A Midsummer Night's Dream: Novel Summary: Act 2, Scene 2
Titania bids her fairies sing her a lullaby, which sends her asleep. The fairies depart, and Oberon enters and squeezes the juice on Titania's eyelids. He tells her to awaken when some vile thing is near.
Lysander and Hermia enter. They are lost, and decide to rest. Hermia insists that Lysander lie down some distance away from her, to ensure her chastity. They both sleep. Puck enters, and mistakes Lysander for Demetrius. He puts some of the flower-juice on Lysander's eyelids.
Demetrius enters, with Helena chasing him. He tells her to leave him alone, and goes off on his own. Helena comes upon the sleeping Lysander and wakes him up. As soon as Lysander opens his eyes he falls wildly in love with Helena and wants to kill Demetrius. He regrets all the time he spent with Hermia; Helena is much more worthy of his love. Helena, bewildered, can only assume that Lysander is making fun of her, and protests that she does not deserve to be mocked. She exits, upset and confused.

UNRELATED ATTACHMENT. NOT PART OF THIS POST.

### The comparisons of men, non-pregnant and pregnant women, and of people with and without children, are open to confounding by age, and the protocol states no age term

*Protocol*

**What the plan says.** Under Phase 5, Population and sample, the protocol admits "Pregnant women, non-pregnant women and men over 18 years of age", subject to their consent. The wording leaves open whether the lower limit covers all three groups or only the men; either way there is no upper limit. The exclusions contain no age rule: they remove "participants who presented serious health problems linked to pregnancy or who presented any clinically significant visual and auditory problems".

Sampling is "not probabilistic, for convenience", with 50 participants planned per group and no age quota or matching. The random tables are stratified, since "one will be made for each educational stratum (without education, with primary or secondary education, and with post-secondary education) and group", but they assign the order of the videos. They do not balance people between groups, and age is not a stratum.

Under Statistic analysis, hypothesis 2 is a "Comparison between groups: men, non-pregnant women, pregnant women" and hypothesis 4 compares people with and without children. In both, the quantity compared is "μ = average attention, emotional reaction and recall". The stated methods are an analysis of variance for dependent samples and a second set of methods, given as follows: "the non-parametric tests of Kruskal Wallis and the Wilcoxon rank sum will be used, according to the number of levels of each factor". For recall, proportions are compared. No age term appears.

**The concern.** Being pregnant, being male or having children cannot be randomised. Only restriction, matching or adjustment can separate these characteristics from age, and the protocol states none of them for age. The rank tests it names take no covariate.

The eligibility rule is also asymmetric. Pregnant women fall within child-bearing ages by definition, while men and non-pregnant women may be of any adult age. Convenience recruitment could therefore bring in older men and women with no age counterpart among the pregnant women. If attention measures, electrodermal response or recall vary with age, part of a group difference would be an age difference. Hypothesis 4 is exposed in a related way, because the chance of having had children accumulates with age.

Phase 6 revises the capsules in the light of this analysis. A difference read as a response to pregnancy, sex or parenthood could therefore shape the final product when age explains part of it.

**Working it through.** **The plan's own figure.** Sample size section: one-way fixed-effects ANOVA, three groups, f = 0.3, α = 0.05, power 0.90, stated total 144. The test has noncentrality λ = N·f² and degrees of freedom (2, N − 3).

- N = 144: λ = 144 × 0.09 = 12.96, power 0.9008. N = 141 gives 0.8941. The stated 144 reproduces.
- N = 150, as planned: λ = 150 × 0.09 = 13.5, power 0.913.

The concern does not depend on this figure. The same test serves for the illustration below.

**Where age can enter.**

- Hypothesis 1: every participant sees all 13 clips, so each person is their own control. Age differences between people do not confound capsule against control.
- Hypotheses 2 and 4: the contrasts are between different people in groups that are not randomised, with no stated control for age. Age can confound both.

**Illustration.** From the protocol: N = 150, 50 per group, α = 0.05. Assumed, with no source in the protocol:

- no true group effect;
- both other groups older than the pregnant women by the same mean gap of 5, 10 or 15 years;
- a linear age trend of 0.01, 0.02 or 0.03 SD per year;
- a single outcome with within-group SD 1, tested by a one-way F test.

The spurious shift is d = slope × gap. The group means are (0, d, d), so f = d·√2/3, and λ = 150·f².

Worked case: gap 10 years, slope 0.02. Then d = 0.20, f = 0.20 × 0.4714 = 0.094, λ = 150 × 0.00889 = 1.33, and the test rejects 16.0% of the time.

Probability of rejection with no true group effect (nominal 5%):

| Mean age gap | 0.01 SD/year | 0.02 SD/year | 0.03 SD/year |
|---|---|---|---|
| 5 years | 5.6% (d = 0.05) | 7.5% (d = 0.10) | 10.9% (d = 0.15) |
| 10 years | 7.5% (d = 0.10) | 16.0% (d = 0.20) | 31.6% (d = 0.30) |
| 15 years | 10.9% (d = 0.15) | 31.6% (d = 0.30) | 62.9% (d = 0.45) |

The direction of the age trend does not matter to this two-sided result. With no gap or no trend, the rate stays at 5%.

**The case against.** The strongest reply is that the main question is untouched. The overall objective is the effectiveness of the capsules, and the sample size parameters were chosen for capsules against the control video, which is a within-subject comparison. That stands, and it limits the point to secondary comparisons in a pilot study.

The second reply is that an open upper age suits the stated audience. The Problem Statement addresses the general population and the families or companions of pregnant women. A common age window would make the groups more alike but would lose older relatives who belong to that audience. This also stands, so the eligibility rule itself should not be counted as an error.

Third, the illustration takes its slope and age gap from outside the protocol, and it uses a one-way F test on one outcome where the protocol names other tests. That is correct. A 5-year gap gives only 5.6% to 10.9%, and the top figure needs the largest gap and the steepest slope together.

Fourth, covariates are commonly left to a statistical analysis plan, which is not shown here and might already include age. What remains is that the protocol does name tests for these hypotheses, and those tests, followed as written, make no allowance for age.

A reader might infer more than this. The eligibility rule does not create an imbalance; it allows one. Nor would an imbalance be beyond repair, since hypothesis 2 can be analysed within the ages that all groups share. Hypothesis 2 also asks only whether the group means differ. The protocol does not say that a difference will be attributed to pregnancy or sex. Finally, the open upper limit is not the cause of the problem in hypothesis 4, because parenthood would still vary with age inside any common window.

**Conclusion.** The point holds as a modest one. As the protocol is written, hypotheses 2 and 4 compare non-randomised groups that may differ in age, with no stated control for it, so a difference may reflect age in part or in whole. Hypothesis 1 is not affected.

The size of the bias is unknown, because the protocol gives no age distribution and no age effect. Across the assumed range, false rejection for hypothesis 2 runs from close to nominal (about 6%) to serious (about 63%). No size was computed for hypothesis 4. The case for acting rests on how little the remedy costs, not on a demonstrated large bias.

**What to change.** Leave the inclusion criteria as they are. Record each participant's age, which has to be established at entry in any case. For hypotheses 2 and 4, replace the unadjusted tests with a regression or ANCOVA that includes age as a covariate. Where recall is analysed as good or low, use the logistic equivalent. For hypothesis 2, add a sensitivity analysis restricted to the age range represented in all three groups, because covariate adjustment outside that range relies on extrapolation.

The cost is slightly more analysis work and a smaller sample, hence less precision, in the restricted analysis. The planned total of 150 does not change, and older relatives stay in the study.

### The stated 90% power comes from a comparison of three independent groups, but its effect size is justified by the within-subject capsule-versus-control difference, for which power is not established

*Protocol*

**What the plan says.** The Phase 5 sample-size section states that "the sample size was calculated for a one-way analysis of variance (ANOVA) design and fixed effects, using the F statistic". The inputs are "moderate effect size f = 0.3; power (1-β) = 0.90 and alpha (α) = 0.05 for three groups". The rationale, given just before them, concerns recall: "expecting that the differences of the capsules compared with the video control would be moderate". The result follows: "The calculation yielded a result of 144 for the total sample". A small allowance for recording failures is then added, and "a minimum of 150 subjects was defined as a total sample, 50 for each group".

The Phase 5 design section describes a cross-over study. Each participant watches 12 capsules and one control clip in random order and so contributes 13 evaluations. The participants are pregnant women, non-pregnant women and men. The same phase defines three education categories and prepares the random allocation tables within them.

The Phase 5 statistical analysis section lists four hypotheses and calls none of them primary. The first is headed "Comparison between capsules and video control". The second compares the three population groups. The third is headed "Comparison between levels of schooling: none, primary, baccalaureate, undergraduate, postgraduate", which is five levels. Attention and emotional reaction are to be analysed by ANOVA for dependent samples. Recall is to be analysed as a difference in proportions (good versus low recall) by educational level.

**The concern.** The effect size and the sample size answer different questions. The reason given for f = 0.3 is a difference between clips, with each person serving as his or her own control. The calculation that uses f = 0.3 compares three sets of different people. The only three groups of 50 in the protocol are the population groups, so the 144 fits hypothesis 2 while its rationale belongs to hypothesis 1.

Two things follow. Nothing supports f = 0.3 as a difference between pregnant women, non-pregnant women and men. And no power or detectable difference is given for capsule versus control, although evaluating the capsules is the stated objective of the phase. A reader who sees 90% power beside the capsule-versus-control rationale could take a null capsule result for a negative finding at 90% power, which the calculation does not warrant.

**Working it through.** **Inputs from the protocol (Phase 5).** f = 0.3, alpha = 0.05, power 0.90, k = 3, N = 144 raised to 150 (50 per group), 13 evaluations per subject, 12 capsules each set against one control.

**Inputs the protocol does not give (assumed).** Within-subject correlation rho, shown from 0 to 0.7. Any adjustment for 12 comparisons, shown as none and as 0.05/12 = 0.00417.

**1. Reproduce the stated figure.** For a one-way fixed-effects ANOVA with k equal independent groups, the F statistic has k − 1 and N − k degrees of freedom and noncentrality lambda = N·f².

Lysander turns to the sleeping Hermia and says that he now loathes her, and has eyes only for Helena. He goes off to find her.
Hermia wakes with a start, calling for Lysander to help her. She says she dreamt a serpent was eating away at her heart, while Lysander sat by smiling. On finding that Lysander has gone, she is terrified at being alone in the wood.
The love-juice does its work, further revealing the irrationality of love. It is a fickle emotion and can change at any moment.